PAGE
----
Workplace accidents, both fatal and nonfatal, are declining throughout the United States, according to a report by the Bureau of Labor Statistics of the U.S. Department of Labor which was released in 2013. However, employers and employees alike should not lull themselves into complacency as a result of this decline in workplace accidents. Workplace accidents can maim, severely injure and even kill employees, not to mention a reduction in productivity and increase costs for employers. Workplace accidents occur in many job categories, from a corporate office to high-risk jobs such as construction and other areas of public works.
Broken down, fatal work injuries in have always been seen in the construction sector. Particularly high risk are those who work as electricians and come in contact with danger zones on all types of job site. Several companies and websites offer suggestions on how to reduce work related accidents, and many employers enroll employees in safety courses. Here are some practices for prevention:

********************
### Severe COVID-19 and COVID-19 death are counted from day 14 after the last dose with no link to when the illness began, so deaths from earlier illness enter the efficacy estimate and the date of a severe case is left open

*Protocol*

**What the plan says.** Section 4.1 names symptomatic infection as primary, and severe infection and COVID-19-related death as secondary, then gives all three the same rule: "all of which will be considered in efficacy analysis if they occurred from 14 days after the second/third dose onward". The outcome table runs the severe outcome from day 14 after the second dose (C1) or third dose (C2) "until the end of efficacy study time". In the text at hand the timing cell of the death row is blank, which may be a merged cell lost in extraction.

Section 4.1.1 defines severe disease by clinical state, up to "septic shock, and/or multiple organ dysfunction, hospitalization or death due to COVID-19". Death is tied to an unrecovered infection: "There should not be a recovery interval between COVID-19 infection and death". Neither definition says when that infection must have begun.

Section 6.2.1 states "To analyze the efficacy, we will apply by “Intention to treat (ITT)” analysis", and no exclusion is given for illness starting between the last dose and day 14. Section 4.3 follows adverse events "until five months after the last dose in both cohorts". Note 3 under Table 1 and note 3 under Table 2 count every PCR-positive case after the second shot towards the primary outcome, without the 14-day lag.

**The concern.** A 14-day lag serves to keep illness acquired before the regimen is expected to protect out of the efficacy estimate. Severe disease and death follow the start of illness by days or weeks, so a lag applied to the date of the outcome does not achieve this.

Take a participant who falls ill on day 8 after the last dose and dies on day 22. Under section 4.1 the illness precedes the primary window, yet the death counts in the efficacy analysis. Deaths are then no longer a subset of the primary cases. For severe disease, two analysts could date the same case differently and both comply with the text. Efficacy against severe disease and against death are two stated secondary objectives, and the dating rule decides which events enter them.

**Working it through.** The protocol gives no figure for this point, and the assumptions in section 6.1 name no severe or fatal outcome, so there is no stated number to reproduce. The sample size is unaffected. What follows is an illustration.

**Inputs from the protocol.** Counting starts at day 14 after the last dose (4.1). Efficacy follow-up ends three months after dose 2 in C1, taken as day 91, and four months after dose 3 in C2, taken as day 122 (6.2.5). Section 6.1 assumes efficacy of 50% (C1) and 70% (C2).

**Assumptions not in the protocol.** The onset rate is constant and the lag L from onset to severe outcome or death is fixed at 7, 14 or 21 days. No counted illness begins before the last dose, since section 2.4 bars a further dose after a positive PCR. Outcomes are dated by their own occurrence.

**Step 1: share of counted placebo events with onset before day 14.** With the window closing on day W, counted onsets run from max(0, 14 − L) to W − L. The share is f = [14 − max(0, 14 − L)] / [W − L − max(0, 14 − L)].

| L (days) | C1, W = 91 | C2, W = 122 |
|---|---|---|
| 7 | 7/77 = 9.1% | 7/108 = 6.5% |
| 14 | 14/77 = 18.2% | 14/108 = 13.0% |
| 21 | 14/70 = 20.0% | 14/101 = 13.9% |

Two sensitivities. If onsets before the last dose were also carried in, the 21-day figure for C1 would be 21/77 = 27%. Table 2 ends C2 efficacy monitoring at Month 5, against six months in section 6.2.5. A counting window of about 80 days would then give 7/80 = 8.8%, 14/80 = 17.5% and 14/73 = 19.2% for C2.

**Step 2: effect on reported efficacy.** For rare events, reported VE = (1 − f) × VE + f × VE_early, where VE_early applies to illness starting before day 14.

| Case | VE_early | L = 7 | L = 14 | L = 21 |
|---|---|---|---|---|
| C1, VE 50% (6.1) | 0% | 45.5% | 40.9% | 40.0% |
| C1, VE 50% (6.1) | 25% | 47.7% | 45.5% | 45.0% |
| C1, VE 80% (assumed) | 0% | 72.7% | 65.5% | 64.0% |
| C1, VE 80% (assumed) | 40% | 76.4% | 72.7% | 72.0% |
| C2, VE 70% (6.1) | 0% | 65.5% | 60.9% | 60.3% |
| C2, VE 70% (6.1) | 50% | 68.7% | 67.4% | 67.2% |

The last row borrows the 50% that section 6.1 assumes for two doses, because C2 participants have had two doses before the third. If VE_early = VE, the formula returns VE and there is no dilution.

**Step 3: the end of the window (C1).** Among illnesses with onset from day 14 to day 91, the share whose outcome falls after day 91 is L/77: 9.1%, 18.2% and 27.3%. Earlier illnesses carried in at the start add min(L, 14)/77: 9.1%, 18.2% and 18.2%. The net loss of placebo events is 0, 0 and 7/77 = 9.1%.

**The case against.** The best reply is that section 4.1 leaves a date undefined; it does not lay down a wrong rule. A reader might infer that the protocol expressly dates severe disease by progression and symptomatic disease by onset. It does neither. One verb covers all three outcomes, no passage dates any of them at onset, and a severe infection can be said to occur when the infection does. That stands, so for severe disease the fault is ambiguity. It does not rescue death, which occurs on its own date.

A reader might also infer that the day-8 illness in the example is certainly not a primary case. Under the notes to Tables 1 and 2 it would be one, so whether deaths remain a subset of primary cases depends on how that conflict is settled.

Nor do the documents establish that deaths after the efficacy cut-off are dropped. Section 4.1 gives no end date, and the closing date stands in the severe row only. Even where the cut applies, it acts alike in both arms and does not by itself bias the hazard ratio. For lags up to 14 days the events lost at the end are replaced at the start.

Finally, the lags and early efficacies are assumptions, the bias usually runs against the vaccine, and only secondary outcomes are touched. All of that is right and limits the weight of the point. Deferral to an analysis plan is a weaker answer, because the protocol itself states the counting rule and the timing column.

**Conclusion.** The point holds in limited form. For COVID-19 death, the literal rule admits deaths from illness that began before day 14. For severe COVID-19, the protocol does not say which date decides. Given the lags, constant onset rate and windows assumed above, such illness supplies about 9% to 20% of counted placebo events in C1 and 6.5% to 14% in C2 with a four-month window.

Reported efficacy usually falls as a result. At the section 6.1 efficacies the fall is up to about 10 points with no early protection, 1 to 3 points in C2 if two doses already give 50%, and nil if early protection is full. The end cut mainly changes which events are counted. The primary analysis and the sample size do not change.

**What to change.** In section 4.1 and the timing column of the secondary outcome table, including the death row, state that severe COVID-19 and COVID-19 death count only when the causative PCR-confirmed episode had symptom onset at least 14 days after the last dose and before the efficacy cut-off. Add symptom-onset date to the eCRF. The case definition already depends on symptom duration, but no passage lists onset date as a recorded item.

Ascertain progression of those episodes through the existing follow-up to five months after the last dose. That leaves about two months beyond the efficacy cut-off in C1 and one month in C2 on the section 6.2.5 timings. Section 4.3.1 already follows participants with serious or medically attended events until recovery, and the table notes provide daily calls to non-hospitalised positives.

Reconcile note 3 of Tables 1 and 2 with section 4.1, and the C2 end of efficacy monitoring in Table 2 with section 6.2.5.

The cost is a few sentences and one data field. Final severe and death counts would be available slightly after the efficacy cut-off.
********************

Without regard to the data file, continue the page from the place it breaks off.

- When it comes to equipment instructions, it’s best not to take shortcuts. Stick to the instructions and work with diligence to make sure the job is done correctly.
- Be aware of your surroundings, and aware of any potential danger zones or possibilities.
- Make sure all company vehicles are inspected each month, and perform necessary repairs. Transportation in work-related incidents is also a cause of injury in the workplace.
- Dress appropriately for the weather if you work outside.
- Wear personal protective equipment, particularly if you work a high-risk job.
- Make sure the workplace is free of paper, debris, clutter and spills, and is orderly.
Workplace accidents happen, but they can be prevented when the proper care and precautions are taken to ensure a safe environment. If you have been injured at your workplace, or know someone who has been injured or died as a result of a work-related accident, you know that finding the right law firm who can best help you settle your personal injury case is key.